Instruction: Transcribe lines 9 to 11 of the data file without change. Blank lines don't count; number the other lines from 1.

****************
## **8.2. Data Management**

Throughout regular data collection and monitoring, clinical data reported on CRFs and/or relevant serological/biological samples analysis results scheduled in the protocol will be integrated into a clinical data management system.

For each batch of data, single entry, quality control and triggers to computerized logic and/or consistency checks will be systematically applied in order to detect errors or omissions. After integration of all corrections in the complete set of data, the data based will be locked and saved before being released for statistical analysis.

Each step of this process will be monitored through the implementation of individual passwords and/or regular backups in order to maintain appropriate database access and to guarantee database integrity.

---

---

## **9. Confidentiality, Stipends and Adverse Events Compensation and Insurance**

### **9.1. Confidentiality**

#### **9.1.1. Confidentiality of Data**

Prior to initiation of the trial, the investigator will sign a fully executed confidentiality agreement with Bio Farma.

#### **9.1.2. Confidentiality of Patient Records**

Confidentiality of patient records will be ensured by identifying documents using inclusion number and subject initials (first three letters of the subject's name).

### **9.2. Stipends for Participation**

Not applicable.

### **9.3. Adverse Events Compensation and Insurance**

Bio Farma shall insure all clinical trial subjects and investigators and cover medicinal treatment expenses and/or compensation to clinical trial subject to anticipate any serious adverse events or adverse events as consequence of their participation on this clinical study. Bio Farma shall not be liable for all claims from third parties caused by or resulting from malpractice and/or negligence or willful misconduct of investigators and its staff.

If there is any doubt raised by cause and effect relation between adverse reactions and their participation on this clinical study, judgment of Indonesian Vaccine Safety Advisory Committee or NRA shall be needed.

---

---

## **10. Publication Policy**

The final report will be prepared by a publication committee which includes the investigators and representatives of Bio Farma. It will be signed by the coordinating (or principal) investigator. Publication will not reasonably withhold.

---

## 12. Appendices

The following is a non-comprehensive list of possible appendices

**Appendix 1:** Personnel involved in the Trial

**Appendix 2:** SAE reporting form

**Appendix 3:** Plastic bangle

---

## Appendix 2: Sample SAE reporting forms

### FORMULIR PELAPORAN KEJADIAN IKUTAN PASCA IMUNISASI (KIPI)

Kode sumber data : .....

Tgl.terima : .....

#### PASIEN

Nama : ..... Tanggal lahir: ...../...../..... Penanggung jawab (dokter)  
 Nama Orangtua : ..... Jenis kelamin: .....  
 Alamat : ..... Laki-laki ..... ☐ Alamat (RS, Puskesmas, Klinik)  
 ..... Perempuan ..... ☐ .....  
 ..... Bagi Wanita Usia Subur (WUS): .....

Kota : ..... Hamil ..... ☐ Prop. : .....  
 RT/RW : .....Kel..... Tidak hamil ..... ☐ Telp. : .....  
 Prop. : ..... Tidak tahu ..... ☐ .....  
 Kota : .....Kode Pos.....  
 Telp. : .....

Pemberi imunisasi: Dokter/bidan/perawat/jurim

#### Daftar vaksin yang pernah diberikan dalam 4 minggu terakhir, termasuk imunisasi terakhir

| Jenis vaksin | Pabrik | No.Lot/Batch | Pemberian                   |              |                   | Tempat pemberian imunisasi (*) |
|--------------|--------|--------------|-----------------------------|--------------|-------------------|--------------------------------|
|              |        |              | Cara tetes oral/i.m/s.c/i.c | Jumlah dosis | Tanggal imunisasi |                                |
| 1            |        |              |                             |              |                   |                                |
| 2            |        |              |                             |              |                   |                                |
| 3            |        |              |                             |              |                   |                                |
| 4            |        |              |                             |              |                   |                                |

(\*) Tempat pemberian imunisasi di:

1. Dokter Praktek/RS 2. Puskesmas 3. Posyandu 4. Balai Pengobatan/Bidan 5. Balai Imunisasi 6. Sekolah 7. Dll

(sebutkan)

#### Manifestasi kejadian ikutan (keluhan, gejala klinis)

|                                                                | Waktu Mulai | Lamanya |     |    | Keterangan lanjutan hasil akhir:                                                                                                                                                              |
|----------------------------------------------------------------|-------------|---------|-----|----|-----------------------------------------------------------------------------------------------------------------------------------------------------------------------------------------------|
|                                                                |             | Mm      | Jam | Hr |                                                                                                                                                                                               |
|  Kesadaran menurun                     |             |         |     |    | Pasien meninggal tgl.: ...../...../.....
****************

#### **9.1.1. Confidentiality of Data**

Prior to initiation of the trial, the investigator will sign a fully executed confidentiality agreement with Bio Farma.

#### **9.1.2. Confidentiality of Patient Records**